The demands of the workplace seem to only be increasing. And the seemingly infinite capacity for work to expand into all areas of our lives drives a further wedge into the endemic gender gap. This coupled with a lack of family leave is not only causing a societal deficiency, but is also taking its toll on the bottom line of our businesses. As I've said before, this is a missed opportunity. Parents and families make strong, profitable businesses. Instead of asking parents and families to sacrifice themselves to support a grinding work culture, we can adapt our businesses. It will improve our morale, boost our economy and fortify our businesses.
Whereas being parents or caretakers, having a family, is something that we should be able to celebrate and have pride in at work, we declare this Family-Friendly Workplace Manifesto. Having a family provides joy and challenge. It should not be something that anyone feels the need to hide, justify, explain away or be embarrassed about.
Parents and other caretakers have the right conditions to be some of our most valuable co-workers and employees, because:
- they have no choice but to be used to and conditioned for hard work and a relentless schedule
- they have a lot at stake and are likely to be working not necessarily for themselves but for the greater welfare of their families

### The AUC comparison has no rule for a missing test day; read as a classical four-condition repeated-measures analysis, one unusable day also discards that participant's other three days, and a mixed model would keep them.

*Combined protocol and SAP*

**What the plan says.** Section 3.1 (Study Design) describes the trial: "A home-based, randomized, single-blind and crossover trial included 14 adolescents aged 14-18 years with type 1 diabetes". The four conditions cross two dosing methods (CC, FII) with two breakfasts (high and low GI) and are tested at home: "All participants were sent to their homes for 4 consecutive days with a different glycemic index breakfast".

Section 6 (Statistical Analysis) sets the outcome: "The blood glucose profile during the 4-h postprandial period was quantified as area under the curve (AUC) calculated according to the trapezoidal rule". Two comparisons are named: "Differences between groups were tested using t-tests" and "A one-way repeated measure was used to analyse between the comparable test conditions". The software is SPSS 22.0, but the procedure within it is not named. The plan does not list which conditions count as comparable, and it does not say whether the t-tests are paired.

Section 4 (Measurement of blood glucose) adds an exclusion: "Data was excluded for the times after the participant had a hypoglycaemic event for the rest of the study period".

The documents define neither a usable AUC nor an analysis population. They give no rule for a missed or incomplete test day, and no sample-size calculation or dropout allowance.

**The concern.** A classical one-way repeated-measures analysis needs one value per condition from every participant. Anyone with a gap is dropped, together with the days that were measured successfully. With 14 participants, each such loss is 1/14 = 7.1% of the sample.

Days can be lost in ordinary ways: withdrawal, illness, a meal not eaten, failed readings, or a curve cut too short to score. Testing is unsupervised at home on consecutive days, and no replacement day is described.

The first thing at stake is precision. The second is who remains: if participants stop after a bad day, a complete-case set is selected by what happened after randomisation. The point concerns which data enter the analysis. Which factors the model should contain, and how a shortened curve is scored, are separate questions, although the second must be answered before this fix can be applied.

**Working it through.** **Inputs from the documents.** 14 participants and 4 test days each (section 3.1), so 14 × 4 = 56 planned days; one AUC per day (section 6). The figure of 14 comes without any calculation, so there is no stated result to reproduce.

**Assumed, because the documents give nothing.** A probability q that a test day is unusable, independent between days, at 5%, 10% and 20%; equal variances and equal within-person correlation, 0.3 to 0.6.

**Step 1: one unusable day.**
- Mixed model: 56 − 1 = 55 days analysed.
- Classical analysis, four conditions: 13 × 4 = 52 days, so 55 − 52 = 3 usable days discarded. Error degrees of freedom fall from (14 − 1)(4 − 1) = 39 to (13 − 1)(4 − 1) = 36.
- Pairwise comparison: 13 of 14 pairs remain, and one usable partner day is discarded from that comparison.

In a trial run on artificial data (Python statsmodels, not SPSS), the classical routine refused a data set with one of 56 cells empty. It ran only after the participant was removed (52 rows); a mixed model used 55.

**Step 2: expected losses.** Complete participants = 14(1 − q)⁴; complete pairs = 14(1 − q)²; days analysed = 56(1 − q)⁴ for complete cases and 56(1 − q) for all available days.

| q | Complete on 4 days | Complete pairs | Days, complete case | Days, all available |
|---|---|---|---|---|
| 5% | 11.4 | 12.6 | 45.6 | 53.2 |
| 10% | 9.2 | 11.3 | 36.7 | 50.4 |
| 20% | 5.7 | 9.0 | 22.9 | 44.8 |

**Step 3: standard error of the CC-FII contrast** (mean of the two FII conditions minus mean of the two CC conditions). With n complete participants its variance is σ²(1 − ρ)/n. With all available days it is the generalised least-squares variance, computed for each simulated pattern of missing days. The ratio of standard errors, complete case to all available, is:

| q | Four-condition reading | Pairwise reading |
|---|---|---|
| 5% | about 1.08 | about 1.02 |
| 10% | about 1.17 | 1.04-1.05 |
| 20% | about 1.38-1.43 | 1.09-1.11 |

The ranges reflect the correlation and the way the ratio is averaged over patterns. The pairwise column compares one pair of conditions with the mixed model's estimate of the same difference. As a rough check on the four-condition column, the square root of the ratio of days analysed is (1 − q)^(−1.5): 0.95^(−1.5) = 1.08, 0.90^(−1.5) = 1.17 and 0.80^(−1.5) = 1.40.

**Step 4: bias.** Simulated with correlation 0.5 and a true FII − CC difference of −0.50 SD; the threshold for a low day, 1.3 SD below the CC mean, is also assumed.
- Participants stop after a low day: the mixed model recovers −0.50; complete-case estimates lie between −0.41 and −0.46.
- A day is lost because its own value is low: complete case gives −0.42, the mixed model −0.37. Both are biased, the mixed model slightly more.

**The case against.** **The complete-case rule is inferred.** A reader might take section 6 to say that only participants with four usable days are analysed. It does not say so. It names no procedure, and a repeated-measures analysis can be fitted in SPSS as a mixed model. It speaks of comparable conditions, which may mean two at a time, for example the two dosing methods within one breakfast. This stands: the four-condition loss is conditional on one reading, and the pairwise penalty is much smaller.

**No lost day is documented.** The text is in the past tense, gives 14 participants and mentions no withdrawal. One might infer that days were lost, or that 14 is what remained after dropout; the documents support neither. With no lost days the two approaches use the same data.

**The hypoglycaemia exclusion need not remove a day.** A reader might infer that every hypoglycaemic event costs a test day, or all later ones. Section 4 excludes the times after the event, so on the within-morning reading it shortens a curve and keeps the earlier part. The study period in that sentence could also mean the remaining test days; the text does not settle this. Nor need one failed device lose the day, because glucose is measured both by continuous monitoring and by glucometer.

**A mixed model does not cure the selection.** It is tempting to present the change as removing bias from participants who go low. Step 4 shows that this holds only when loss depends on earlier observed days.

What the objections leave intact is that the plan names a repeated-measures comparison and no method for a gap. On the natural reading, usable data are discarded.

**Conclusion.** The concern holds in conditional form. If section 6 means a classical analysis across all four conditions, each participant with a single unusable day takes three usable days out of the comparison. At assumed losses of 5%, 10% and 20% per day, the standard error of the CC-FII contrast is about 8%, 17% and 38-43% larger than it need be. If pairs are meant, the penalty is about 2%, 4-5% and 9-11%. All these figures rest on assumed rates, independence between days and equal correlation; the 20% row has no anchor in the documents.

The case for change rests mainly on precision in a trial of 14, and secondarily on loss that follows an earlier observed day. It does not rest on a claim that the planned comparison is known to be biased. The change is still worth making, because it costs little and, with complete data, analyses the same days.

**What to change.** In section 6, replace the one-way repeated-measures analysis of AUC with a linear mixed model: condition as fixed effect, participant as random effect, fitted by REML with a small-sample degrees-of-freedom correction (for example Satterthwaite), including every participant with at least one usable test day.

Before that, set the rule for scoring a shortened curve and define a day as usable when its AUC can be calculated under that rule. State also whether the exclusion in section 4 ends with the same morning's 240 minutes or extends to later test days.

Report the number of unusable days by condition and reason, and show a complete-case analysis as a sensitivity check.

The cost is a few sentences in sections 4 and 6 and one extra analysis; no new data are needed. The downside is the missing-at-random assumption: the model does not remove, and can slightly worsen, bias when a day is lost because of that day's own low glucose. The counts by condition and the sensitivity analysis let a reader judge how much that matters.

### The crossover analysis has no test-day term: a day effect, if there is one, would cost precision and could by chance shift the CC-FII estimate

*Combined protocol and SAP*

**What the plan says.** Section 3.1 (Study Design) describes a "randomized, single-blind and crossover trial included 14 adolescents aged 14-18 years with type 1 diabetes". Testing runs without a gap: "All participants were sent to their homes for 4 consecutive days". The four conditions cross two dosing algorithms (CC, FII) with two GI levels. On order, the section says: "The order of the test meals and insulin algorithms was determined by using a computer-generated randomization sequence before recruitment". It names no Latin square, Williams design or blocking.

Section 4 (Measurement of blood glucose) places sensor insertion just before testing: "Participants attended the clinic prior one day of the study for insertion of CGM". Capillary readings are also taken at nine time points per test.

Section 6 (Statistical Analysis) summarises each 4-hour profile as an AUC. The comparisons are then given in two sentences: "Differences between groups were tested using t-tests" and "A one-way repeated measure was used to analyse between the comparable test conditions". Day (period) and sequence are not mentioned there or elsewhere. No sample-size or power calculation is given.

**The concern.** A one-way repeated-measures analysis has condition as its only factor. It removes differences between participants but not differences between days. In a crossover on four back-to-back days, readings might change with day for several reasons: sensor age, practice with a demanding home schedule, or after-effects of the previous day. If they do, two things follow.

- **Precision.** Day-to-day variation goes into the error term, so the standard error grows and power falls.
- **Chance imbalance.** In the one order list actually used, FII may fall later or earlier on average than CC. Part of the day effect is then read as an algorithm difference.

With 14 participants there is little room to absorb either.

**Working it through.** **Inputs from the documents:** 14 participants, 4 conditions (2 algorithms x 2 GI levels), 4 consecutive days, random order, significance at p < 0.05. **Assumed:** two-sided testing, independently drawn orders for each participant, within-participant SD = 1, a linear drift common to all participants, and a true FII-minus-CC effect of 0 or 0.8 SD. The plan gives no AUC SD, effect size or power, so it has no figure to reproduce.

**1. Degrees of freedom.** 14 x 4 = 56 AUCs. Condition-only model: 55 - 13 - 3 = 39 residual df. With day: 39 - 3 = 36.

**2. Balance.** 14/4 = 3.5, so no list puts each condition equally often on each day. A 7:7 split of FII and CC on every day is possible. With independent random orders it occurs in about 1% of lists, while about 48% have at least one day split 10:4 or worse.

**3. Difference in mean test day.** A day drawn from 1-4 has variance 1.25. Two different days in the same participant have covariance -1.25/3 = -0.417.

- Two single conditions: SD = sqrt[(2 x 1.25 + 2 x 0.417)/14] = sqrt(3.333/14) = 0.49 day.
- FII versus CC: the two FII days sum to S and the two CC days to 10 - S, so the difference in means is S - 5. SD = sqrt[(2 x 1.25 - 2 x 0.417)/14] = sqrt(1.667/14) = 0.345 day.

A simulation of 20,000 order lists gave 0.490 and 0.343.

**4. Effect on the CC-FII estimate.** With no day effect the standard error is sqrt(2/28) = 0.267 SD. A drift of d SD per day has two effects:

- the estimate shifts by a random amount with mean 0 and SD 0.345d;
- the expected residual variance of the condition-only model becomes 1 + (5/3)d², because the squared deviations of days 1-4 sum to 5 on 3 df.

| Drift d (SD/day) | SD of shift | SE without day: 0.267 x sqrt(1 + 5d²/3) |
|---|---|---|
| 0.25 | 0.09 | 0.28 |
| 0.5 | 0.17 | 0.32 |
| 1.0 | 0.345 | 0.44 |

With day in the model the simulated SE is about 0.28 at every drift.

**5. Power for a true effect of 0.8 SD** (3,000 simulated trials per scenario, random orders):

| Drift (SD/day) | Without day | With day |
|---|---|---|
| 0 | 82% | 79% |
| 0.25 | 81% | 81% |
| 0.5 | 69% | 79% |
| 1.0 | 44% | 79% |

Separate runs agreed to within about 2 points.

- their home lives emphasize the need for clear decision-making, collaboration and the inescapable need to be able to play well with others
Because of this, family-friendly workplaces have the potential to be more profitable, effective and efficient workplaces. A workplace that values families, is a happier, more realistic and more sustainable workplace. It is more likely to retain good employees. It is more likely to generate good will, a resource that can be drawn on when it is needed most.
To engender a family-friendly work place, we declare the following...
- We recognize that life happens. Recurrent sickness, snow days, school holidays, child-care fails, school and doctors appointments, and emergencies of all kinds are part of the fabric of life and cannot be disappeared. The work will get done at another time soon.
- Having children in the workplace, from time to time, makes it a richer place. Small beings may be distracting, but it is good for our co-workers to know our families and our families to know our coworkers. It provides potential role models for our children. It provides potential humor and playfulness for our co-workers. And sometimes it is just best, in the big picture, to have our children with us rather than the drain on logistical resources that it would take to figure out where else they can be.
- We acknowledge that there is undue burden on single parents, financially disadvantaged parents, parents or caretakers of those with special needs, breast-feeding mothers and parents of sleep-depriving infants. Acknowledging this does not imply a lower standard of expectation but allows for the understanding of a different set of demands.
- A healthy family demands a particular kind of schedule. Work and meetings scheduled at the last minute or during the time needed to get children off to daycare/school or during dinner or bedtime are not necessarily going to be doable or productive for parents. A workplace that supports flexible schedules and the ability to work remotely will optimize and capitalize on the good work that parents/caretakers have to offer. We now live in a world that offers many tools for productive, asynchronous team work - we will take advantage of them to support a healthier, more inclusive and more generative workplace.
- Providing paid parental leave is integral to the structure of a family-friendly workplace.